Distance learning. "Computer & Communications Law" (subtitled "with key focuses on digital IP law, media law, telecommunications law and IT law") is on its way again.  For those people who like to learn at home, and also for who have no other option, this popular course -- run by Queen Mary, University of London in conjunction with Informa --  is coming your way not once but twice, with commencement dates of 1 September 2015 and 11 January 2016. You can get further details of this popular, well-organised course by clicking here.

Around the weblogs.  Writing on Art & Artifice, Rosie Burbidge explains a recent Privy Council decision on an appeal from the Bahamas as to whether a technical drawing of a septic tank was an artistic work that was protected by copyright or a "useful article" which was not [the IPKat thinks it highly appropriate that the court giving a final ruling on the status of a drawing of a septic tank is called the "Privy Council", but no-one else seems to be amused]. The jiplp weblog features a review by Mr Justice Arnold on the economics of copyright which concludes with an expression of regret that it was not available to the Court of Appeal when it adopted the incremental costs rule in Hollister Inc v Medik Ostomy Supplies Ltd [2012] EWCA Civ 1419 [on which see the AmeriKat's posts here and here].
Wednesday whimsies Wednesday whimsies Reviewed by Jeremy on Wednesday, April 22, 2015 Rating: 5


  1. Can someone explain what the practical effect of Article 10 of the CA/D 3/15 is? Was there previously anything stopping board from doing these things?

  2. To Another Jeremy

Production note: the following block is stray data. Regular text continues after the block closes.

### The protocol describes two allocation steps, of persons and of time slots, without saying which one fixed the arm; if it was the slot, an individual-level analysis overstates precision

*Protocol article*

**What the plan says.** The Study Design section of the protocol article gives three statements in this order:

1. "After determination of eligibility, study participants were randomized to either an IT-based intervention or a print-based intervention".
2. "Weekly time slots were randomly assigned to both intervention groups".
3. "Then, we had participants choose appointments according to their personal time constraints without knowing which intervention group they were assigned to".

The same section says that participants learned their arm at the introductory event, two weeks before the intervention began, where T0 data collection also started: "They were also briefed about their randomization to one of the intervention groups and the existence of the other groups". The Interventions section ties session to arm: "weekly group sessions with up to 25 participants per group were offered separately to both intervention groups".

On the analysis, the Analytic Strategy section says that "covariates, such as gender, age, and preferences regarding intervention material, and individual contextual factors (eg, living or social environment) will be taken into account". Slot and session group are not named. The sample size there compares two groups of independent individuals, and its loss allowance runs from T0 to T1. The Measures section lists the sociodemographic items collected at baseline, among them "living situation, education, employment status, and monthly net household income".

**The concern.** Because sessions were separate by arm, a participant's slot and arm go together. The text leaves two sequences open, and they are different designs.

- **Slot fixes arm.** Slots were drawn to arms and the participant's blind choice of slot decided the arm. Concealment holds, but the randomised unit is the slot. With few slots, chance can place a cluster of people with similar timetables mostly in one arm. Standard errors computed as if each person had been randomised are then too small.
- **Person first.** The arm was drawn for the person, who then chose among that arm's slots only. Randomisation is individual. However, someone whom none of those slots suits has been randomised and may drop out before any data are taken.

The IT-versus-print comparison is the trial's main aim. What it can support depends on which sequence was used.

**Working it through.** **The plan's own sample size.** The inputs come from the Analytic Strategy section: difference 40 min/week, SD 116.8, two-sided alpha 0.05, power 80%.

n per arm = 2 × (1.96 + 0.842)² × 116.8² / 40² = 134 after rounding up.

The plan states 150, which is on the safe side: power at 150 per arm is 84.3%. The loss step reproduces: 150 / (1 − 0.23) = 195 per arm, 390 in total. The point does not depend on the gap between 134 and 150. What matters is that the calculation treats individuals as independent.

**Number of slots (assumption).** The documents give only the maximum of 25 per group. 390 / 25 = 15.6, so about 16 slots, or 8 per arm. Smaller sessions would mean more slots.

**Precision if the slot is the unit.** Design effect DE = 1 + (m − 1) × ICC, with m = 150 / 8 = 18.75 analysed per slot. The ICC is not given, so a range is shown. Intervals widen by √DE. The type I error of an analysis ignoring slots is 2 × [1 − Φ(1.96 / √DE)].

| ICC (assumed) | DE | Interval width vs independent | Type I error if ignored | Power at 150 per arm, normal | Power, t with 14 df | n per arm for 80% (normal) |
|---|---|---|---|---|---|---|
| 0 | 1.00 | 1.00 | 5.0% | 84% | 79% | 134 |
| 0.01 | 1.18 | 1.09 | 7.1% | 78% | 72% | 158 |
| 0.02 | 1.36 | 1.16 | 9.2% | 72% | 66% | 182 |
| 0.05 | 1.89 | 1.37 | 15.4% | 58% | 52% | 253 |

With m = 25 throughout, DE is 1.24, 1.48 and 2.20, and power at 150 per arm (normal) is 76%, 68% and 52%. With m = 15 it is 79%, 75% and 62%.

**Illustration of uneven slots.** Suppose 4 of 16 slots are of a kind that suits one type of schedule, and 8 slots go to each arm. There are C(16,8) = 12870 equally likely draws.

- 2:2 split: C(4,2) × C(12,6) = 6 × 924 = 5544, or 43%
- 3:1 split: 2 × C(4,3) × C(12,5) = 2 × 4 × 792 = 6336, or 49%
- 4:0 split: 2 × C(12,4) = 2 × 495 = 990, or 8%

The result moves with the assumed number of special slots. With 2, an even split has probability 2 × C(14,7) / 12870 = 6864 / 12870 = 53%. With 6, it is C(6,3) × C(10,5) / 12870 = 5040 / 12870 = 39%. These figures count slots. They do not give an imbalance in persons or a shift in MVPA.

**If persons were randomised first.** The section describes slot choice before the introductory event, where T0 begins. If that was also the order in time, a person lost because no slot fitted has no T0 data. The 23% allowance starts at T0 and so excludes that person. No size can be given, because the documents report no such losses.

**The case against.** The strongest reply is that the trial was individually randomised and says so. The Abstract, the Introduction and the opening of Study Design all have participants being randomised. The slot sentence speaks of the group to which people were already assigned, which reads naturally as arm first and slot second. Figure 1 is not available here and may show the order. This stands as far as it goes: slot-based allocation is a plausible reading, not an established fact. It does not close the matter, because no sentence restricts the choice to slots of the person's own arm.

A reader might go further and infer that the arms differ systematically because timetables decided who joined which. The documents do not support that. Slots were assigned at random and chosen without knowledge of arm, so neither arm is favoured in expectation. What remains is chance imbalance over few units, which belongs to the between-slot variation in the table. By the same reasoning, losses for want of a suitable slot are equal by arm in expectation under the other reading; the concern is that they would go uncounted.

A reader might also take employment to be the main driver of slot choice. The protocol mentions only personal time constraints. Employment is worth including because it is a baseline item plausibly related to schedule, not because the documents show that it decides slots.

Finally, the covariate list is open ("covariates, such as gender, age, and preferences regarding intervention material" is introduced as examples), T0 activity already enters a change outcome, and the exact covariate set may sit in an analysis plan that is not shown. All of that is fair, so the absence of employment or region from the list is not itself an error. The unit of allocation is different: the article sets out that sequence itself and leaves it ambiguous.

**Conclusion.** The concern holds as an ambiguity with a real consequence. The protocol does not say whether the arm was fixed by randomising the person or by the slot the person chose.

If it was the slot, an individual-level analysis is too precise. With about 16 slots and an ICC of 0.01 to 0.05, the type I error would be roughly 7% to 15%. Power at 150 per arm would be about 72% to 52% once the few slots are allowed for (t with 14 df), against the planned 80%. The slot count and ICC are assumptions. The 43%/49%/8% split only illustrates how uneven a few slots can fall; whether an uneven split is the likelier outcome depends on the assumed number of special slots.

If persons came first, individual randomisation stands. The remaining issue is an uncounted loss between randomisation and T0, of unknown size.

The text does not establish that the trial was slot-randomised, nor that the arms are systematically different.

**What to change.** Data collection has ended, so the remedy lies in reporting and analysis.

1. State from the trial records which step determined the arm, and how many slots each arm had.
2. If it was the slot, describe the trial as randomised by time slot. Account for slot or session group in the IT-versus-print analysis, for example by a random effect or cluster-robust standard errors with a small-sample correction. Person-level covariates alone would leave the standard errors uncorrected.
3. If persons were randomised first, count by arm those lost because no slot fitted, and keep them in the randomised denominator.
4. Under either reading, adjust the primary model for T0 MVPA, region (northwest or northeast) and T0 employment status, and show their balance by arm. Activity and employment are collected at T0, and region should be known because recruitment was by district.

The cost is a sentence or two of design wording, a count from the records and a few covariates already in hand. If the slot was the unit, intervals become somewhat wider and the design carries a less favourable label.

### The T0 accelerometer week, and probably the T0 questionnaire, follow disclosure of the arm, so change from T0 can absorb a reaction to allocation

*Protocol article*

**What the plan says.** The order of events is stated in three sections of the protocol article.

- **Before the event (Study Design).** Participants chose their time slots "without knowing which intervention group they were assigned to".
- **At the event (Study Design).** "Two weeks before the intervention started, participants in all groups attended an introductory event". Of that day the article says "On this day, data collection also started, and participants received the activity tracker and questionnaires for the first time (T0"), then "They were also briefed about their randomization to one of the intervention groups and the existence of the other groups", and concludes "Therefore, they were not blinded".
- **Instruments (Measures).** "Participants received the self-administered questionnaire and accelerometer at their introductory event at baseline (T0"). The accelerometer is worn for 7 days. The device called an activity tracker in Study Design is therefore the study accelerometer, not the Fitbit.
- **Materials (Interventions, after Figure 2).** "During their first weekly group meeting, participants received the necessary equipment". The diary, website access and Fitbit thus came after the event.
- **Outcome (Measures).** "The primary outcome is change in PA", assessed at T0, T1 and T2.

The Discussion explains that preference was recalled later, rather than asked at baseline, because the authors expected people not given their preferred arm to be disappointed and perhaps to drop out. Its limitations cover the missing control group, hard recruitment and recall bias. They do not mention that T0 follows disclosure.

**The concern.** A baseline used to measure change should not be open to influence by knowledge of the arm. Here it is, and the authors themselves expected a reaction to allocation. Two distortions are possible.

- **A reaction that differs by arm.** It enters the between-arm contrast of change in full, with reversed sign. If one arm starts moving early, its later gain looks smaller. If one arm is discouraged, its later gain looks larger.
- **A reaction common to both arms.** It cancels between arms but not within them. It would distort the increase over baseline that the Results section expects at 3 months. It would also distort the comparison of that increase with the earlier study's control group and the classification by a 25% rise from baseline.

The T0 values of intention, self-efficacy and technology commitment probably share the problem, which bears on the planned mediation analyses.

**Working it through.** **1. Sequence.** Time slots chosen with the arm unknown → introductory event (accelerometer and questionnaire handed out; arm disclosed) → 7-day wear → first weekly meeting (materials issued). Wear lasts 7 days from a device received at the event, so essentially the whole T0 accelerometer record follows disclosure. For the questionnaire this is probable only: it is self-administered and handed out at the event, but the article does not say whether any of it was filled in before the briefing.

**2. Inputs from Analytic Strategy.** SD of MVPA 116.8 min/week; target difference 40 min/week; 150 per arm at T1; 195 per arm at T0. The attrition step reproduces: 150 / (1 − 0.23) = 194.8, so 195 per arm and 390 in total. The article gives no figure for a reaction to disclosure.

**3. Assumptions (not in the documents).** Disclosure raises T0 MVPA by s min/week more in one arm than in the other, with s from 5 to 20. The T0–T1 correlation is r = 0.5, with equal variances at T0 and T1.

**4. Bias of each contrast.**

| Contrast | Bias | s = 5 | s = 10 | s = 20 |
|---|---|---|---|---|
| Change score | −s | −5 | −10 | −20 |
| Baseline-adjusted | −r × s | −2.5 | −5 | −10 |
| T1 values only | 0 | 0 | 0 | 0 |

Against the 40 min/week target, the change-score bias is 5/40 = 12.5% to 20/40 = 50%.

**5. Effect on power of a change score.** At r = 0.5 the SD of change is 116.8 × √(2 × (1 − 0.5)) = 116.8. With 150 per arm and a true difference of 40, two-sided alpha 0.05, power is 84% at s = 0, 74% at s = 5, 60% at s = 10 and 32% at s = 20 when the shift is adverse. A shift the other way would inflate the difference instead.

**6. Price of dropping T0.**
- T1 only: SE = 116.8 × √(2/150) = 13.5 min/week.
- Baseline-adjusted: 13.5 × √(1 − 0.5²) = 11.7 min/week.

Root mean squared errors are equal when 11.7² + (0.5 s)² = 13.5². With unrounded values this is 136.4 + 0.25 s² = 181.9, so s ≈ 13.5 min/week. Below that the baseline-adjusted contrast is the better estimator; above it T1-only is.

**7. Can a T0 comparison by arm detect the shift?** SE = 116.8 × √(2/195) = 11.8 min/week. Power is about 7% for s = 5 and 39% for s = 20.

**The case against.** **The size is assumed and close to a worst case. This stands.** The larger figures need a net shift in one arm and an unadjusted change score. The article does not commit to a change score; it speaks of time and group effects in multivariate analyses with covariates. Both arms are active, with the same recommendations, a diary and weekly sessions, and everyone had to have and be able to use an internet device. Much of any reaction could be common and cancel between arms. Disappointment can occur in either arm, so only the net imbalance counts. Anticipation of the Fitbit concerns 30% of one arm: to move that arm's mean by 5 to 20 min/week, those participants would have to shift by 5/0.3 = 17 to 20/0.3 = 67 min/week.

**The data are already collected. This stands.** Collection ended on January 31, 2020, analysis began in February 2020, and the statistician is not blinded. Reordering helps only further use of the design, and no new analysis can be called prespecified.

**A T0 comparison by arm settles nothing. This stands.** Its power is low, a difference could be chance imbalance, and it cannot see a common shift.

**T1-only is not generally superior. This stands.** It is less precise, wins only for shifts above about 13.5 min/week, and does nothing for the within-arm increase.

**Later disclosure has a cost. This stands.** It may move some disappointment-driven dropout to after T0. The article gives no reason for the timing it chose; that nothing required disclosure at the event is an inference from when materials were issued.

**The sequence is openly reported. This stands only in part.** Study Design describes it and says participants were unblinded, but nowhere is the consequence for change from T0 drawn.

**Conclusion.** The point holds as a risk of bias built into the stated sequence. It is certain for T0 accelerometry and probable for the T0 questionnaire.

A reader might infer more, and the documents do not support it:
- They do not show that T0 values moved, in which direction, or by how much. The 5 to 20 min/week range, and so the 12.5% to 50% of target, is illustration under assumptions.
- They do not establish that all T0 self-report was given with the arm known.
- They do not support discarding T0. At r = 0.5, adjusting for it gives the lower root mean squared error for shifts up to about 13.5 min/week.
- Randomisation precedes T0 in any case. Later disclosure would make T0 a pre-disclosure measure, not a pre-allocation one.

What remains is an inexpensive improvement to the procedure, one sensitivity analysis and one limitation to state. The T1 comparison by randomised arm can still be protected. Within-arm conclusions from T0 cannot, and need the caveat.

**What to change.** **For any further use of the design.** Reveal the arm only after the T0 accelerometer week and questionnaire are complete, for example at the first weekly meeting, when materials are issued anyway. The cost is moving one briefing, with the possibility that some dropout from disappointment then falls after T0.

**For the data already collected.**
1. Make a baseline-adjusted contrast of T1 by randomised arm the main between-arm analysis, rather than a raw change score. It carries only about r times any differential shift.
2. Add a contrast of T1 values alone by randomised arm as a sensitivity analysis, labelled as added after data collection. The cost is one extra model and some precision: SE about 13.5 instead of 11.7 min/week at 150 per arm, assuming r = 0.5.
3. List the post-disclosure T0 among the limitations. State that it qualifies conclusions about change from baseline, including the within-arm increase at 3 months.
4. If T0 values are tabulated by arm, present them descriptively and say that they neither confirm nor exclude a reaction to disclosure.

Article 10 is not new and was present in the previous Rules of Procedure. It simply codifies (in a very limited way) how amicus curiae briefs are to be handled, and basically gives the EBA a wide discretion.

    I hope that helps.


  3. I am not sure if it has been mentioned already but the new business distribution schemes of the various boards have been adopted, again for only a three month period.

  4. Further to the last post, I was checking on whether a decision had been issued in respect of case T0557/13 in which the minutes indicated that a question would be referred to the enlarged board in respect of poisonous divisionals, see

    Checking the business distribution scheme, it would appear that one of the board members, Jean Geschwind is no longer a member of this board but is spending his time as a legal member among three other boards. Hopefully this is not going to delay the decision too much. It is to be noted, unfortunately, that the patent is likely to expire before any decision is reached. Will the enlarged board continue to consider the matter?

  5. Anon of Friday 11:23 said: "It is to be noted, unfortunately, that the patent is likely to expire before any decision is reached. Will the enlarged board continue to consider the matter?"

    It is possible for a patentee to sue after expiry of a patent, in respect of infringement which took place before expiry. So I'm sure that the Enlarged Board would see that the parties still have a legitimate interest in continuing the appeal.

    However, if the appeal were withdrawn the Enlarged Board would presumably close the case. That might happen as part of a settlement, e.g. if the parties feel it is no longer worth fighting after the patent has expired.